Tue, Dec 25, 2012 - Page 9 News List

The town that made weapons for a massacre

Ilion is home to Remington Arms, which made the Bushmaster rifle used in the Newtown massacre. It now finds itself at the center of the US gun control debate

By Ed Helmore  /  The Guardian, ILION, New York

In private, Remington managers advanced an argument common to US gun owners: Events such as Newtown or the movie theater shooting in Aurora, Colorado, earlier this year, however tragic, are primarily a failure of mental health care.

At least half of the perpetrators in 100 rampages studied by the New York Times were found to have signs of serious mental health issues, and it was reported last week that Adam Lanza’s mother was in the process of having him committed when he embarked on the Newtown rampage.

responsibility

On Friday, National Rifle Association (NRA) chief executive Wayne LaPierre offered the lobbying group’s own prescription to tackle the problem of school shootings: The nation’s schools should be placed under a “cordon of protection” by armed officers.

LaPierre also criticized violent video games and spoke of the need to deal more effectively with the mentally ill. Gun-free school zones identified by signs. he said, “tell every insane killer in America that schools are the safest place to effect maximum mayhem with minimum risk.”

LaPierre’s point of view is in step with some opinion in Ilion, where the media, with its power to grant instant notoriety, is viewed as an unwitting component in the decision-making of mentally ill teens to vent their anger through a public atrocity.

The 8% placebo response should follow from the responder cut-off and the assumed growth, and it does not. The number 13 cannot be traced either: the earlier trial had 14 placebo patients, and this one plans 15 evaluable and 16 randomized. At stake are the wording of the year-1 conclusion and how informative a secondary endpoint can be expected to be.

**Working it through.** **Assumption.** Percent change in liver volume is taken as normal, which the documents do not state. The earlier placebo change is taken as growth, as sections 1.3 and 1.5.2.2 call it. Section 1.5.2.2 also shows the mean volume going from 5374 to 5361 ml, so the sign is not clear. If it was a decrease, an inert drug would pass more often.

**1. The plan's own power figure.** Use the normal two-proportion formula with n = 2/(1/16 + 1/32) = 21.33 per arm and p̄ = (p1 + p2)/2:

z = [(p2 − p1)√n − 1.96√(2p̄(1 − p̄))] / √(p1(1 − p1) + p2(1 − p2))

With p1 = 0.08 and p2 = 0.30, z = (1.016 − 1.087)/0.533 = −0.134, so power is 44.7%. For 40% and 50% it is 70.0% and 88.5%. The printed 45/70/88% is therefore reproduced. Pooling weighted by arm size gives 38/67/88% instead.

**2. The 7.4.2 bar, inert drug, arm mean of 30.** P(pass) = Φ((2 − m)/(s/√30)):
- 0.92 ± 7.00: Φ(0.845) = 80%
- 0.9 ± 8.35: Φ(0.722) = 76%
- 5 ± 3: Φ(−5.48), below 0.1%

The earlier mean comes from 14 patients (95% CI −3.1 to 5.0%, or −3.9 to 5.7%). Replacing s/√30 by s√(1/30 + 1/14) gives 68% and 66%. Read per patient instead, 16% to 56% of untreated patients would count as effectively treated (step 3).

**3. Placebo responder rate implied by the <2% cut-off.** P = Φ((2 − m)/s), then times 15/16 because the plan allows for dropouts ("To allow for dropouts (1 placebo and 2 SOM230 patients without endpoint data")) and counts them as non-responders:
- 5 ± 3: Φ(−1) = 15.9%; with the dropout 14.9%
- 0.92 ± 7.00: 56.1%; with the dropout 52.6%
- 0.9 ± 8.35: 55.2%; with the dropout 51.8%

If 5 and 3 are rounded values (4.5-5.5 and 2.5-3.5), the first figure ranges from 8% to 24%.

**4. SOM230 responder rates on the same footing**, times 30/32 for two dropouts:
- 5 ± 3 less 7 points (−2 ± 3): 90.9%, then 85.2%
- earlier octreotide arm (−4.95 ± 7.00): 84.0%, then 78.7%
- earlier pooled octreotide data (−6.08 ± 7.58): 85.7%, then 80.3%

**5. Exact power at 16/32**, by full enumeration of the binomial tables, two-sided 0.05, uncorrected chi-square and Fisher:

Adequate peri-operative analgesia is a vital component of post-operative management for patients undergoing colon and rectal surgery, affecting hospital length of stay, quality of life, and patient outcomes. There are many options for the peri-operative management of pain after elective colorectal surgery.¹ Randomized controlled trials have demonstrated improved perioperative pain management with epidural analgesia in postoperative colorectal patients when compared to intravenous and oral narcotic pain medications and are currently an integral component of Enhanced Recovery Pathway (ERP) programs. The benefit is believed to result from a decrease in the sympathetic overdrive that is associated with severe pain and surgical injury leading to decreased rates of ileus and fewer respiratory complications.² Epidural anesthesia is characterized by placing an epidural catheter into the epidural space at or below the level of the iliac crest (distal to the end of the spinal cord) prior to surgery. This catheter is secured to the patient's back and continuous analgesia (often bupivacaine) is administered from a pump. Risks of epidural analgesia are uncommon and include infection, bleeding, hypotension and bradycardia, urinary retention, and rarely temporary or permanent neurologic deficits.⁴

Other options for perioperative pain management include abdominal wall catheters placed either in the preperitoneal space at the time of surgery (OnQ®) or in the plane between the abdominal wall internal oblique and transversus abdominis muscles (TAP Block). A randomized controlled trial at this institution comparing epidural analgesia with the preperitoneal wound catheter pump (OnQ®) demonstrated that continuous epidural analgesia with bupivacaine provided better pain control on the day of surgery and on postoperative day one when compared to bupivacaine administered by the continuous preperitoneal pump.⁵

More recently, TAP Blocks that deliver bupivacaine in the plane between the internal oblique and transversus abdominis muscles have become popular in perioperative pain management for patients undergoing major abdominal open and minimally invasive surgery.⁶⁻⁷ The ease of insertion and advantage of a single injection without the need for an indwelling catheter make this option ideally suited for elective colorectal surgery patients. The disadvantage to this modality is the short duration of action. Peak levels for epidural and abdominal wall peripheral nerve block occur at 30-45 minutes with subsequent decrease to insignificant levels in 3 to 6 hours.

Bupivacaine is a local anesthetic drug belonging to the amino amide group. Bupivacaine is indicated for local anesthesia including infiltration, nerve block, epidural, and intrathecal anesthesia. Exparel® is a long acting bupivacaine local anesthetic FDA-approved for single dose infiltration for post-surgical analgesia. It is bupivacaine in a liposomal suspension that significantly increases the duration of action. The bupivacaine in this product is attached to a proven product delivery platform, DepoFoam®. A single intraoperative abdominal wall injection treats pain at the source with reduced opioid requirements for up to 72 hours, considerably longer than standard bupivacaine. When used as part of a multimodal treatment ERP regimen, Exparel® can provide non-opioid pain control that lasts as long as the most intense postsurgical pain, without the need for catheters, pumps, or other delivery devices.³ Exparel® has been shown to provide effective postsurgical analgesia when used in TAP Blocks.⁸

After an era when gun laws were more likely to be relaxed than strengthened — Michigan passed a law to allow concealed weapons in public schools and daycare centers — it remains moot whether Obama’s call for action can acquire enough political support. Despite signs of conversion from NRA-backed senators Joe Manchin and Mark Warner, legislation will have to reach further than previous efforts to control “modern sporting rifles” — military-style semi-automatics.

Gun enthusiasts point out that the Bushmaster weapon used by Adam Lanza in Newtown was legal even under a decade-long assault-rifle ban that was allowed to expire in 2004.

“It’s a horrible tragedy, but he stole it from his mother, killed her, and then went to the school and shot the children,” Crossways says. “That’s not the gun or the company’s fault.”

Still, the availability of assault-style weapons, with their ready customization and add-ons, plays straight into male fantasies of firepower. Comparing an ordinary rifle with a semi-automatic Bushmaster is like comparing tobacco with “cigarettes laced with addictive additives,” Crossways says.

However, at Remington there is a sense that its heritage as a riflemaker (with a single government contract for sniper rifles) may have been squandered under pressure from Cerberus and The Freedom Group (which acquired the loss-making firm in 2007) to win market share and lucrative military contracts for the AR-15 from Colt, the primary supplier of the Eugene Stoner-designed weapon to the US Army.

Cerberus’s Freedom Group is on track to record US$900 million in sales this year. Potential buyers include Heckler & Koch of Germany or Forjas Taurus of Brazil. Overall, more than 200,000 assault-style guns were sold last year, making it one of the best years ever for the recession-busting gun.

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